“I think in many facilities, the care is in crisis,” Castle says. “When you have six administrators in a year, how do you expect a facility to provide quality care? And the answer is, you probably can’t.”

“Pipeline,” you hear experts say. Long term care needs a pipeline of young(ish) professionals.

But how to build it? On the face of it, experts say, long term care administration is attractive: Salaries are high, there’s relatively quick advancement (“You can get a degree and be running your own home in two years,” Castle says), and there are plenty of jobs, with even more to come.

“It’s like being a school teacher in 1950,” says David Kyllo, executive director of the National Center for Assisted Living (NCAL). “I mean, there will always be jobs.”

So, why, in the worst economy since the Great Depression, isn’t there a line out the door?

Part of it is the demands of the job, experts say.

“For the most part, people work a job that’s 9 to 5. In long term care, it becomes your life,” says Florida Health Care Association President Scott Allen. “That’s just part and parcel of what we do. Holidays, weekends, nights, the whole nine yards.”

Then there are the huge risks in the job. A bad outcome, a bad law, a bad regulator, or even a bad jury and all that hard work can be turned to dust.

“You’re responsible for that building, 24/7,” Iowa Health Care Association’s Baddeloo says. “And whatever happens in that building could cost you your job and your livelihood.”

Indeed, despite the near-guarantee that there will be jobs in long term care for years to come, people are also living in an era of austerity and uncertainty, experts say. Governments are throwing nickels around like manhole covers even as they’re demanding more quality and better performance from operators.

“It’s extremely difficult to go to staff, when they work so hard for you, and say, ‘I can’t afford a pay increase this year,’” says Gregory Hamley, administrator at Wolcott Hall Nursing Center in Torrington, Conn. “I think that’s the hardest part of my job. Because you know how hard they work for you.”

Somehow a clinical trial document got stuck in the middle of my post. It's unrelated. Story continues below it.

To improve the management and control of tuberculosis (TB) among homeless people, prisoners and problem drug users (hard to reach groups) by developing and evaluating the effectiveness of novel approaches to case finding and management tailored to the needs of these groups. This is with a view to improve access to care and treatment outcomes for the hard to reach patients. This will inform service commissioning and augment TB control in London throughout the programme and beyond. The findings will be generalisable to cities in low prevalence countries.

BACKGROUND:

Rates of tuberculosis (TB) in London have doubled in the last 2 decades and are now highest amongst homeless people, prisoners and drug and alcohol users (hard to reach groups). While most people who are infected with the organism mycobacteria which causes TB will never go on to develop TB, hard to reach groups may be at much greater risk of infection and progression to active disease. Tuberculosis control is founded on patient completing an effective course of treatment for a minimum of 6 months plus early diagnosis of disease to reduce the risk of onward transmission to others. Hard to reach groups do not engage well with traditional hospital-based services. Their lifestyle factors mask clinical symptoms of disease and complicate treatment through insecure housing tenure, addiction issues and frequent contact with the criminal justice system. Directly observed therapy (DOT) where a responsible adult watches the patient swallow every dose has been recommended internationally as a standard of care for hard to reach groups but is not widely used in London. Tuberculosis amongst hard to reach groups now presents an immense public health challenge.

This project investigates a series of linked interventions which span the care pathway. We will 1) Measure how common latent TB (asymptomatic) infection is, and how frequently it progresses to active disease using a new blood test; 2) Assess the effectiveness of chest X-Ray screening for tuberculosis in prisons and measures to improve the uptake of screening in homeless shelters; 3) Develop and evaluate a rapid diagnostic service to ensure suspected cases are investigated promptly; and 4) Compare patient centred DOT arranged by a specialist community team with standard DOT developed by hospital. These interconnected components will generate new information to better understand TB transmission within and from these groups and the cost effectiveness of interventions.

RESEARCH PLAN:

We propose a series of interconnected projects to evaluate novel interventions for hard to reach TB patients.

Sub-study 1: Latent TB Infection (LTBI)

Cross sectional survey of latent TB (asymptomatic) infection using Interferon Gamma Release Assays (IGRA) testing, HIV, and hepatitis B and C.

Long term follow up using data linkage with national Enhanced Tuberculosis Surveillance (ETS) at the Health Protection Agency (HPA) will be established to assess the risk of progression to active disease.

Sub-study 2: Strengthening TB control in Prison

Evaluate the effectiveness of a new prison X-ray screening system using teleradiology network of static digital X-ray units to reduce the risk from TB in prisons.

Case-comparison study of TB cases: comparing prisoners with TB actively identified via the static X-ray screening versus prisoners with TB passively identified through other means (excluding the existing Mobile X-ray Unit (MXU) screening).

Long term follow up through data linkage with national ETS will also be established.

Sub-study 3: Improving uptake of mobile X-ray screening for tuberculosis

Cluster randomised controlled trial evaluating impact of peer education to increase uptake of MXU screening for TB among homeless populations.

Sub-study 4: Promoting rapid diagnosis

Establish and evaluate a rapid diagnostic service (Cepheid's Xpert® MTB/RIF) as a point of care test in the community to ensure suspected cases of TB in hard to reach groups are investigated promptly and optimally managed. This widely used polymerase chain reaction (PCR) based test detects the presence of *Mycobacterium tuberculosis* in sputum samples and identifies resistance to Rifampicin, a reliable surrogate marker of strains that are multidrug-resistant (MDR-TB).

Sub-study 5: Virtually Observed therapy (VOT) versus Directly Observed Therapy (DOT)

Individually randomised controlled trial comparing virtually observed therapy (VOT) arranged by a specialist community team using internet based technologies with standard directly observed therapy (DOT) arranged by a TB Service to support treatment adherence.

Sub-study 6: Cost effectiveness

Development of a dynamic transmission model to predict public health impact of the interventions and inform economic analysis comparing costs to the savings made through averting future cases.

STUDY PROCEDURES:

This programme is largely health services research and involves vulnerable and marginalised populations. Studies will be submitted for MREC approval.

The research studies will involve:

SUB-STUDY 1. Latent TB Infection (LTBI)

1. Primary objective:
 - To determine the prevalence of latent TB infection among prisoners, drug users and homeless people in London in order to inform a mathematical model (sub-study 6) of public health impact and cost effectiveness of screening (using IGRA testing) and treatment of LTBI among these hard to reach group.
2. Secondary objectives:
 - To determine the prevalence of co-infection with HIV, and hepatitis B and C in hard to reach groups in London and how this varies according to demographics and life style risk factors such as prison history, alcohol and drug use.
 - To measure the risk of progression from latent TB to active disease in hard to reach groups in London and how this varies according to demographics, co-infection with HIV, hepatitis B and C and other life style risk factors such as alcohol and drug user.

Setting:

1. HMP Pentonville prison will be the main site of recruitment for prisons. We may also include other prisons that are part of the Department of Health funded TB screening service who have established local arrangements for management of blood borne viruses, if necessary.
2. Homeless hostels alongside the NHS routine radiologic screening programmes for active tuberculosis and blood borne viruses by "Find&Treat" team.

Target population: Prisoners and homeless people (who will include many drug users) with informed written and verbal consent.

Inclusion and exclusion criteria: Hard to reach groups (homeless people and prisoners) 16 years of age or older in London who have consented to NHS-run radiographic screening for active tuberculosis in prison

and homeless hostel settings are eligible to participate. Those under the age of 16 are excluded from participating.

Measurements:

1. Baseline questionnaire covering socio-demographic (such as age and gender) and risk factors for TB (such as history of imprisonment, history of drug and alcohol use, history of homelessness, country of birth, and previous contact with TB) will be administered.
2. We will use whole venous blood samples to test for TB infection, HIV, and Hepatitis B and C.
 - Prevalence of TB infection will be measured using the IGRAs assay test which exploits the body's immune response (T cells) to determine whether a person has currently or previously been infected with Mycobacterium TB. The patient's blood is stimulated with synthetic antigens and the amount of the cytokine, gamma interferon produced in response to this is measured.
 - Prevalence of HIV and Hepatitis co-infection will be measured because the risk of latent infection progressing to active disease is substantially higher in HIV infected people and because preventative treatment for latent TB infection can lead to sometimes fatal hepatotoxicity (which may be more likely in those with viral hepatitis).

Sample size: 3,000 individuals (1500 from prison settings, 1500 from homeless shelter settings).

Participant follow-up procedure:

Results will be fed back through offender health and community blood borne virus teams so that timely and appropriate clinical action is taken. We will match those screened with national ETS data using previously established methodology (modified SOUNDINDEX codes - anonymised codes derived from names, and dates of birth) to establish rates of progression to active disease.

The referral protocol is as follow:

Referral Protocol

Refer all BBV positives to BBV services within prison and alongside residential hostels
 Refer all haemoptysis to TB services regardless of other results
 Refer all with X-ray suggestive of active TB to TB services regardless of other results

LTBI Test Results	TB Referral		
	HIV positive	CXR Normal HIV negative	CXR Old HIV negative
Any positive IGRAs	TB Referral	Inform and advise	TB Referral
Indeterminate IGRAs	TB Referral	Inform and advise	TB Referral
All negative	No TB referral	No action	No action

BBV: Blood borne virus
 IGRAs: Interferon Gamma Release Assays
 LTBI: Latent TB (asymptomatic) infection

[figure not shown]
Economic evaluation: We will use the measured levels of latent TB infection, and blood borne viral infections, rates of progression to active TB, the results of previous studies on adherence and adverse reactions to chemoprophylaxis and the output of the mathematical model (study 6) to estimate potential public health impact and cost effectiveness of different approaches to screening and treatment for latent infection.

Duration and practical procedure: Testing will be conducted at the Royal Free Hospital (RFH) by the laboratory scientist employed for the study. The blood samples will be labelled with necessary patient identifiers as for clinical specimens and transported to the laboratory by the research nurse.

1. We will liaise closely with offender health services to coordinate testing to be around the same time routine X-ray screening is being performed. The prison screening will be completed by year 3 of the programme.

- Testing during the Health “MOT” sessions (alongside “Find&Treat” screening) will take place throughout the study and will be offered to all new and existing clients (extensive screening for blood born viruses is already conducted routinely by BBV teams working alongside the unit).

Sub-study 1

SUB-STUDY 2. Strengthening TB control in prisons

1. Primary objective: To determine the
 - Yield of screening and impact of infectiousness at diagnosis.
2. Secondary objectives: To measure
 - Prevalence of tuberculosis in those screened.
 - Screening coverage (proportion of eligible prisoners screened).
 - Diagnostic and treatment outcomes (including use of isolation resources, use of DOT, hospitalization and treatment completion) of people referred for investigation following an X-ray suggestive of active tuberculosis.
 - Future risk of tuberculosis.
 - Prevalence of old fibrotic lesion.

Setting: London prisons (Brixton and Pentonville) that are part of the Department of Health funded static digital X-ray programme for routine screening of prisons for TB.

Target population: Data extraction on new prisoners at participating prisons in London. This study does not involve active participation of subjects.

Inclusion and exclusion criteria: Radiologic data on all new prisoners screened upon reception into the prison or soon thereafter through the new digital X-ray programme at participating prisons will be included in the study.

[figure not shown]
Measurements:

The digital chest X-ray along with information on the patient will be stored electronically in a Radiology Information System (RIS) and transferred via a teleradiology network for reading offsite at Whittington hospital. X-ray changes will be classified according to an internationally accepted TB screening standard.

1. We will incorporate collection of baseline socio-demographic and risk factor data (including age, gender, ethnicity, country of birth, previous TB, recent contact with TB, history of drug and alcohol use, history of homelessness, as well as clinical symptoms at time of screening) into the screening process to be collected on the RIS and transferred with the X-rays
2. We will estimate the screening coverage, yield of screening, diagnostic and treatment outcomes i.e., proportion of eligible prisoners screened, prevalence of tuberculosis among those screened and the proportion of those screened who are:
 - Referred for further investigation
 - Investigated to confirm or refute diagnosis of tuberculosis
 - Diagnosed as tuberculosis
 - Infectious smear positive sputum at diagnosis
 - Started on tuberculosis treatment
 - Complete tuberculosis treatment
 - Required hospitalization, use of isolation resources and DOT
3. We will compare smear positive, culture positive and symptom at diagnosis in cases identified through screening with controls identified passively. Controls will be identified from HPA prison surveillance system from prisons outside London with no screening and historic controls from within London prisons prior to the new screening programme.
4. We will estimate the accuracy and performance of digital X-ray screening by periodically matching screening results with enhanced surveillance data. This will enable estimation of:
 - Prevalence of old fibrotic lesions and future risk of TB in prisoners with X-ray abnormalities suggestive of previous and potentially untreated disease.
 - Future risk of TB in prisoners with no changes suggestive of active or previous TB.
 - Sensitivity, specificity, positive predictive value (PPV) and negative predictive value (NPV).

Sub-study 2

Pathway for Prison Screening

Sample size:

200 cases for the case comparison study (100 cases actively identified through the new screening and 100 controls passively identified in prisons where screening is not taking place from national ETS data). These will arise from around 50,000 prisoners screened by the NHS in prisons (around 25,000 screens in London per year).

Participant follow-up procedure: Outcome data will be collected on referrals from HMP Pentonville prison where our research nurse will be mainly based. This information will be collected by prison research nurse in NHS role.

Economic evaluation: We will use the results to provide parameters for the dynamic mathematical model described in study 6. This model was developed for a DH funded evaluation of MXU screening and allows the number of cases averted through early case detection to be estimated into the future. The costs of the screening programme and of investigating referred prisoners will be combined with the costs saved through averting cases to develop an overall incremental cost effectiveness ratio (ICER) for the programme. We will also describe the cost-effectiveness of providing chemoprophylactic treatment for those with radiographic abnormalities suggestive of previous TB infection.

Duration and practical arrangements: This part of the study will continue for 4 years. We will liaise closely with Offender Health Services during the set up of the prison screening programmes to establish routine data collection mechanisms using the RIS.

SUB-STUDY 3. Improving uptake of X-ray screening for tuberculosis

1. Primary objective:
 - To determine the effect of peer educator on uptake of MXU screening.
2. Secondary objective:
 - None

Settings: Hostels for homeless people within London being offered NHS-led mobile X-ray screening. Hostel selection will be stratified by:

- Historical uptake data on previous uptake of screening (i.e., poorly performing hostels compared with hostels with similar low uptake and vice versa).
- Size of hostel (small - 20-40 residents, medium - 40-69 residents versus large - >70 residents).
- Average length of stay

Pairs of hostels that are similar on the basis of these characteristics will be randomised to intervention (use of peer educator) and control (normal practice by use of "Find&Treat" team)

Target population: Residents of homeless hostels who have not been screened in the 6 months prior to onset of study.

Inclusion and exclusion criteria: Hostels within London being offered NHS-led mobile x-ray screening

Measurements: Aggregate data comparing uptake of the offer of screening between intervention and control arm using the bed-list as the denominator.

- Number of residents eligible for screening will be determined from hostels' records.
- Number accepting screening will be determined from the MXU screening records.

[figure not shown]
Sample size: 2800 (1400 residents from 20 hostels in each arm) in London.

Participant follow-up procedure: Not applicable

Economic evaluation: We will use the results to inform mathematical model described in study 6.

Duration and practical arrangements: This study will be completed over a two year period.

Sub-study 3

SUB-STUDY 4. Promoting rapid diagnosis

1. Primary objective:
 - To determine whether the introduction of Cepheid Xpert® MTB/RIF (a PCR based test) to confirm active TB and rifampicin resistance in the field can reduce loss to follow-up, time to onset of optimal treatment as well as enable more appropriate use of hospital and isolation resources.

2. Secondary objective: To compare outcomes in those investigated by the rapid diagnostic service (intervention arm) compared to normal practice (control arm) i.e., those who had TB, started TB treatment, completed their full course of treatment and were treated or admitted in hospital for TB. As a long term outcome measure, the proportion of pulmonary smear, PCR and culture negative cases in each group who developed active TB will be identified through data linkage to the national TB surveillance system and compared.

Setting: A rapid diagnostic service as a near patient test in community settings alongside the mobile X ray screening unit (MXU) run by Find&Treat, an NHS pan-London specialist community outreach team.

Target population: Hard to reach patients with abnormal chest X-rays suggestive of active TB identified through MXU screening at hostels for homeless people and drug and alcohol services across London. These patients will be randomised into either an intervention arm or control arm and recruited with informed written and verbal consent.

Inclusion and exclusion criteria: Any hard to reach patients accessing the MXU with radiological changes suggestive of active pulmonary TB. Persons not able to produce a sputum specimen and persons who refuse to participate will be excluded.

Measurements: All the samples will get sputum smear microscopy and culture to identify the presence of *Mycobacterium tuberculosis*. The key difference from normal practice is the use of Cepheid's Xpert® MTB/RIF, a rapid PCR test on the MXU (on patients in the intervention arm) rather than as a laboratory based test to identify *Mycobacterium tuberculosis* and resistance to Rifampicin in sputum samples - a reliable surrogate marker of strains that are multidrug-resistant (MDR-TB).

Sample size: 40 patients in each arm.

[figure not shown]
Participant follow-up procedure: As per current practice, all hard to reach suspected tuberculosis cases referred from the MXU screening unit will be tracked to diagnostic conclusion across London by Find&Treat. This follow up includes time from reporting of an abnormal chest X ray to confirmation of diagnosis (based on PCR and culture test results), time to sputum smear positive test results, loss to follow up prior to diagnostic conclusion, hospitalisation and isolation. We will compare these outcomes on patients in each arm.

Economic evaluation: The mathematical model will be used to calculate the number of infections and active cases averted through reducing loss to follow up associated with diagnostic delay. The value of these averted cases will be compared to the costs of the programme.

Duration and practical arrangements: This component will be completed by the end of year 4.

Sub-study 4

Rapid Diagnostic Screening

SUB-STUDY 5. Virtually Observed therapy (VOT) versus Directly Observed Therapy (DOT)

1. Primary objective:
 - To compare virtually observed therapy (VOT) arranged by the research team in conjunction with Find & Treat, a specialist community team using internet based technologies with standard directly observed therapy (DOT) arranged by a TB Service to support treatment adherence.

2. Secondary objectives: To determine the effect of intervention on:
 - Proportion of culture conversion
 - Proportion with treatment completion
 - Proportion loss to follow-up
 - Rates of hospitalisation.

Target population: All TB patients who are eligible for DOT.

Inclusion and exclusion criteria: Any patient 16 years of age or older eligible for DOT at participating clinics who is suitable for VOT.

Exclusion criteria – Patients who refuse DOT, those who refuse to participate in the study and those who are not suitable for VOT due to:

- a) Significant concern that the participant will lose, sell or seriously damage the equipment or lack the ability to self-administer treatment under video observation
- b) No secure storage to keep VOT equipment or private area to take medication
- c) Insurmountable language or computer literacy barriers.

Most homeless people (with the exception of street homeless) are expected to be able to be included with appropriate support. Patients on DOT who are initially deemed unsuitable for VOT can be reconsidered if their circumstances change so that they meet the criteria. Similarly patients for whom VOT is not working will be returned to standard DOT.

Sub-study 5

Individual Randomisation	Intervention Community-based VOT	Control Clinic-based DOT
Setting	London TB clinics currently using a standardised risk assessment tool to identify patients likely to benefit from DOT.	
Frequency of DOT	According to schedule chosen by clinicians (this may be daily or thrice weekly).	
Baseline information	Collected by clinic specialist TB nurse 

Getting Started Is Expensive

Part of it, NAB’s Lindner and others say, is that, despite the rapid advancement, long term care is a tough profession to break into. Very few administrator-in-training positions are paid, which means that, “Someone gets a master’s degree and faces the prospect of going into an AIT program for six to 12 months and not getting paid,” Lindner says.

Florida’s Allen agrees. When he started his career at the age of 23, he was offered a paid internship. Those opportunities appear to have dried up, he says. Today, there are only two paid internships in Florida. One of the programs has about 300 applicants annually and picks—one.

“A lot of students would like to do this but can’t afford it,” Allen says. “It’s very hard to find a student who’s willing to work 40 hours a week—for lunch.”

(The flip side of that, though, is that when administrators see their protégés willing to work for cheap or for free, they know they’ve found a diamond in the rough, Allen says: “It really shows you how solid they’re going to be because they’re already dedicated at that point.”)

Additionally, even if someone is willing to go through an unpaid apprenticeship, there is a patchwork of state exams, which can make it difficult for would-be administrators to follow their careers across state lines, Lindner says.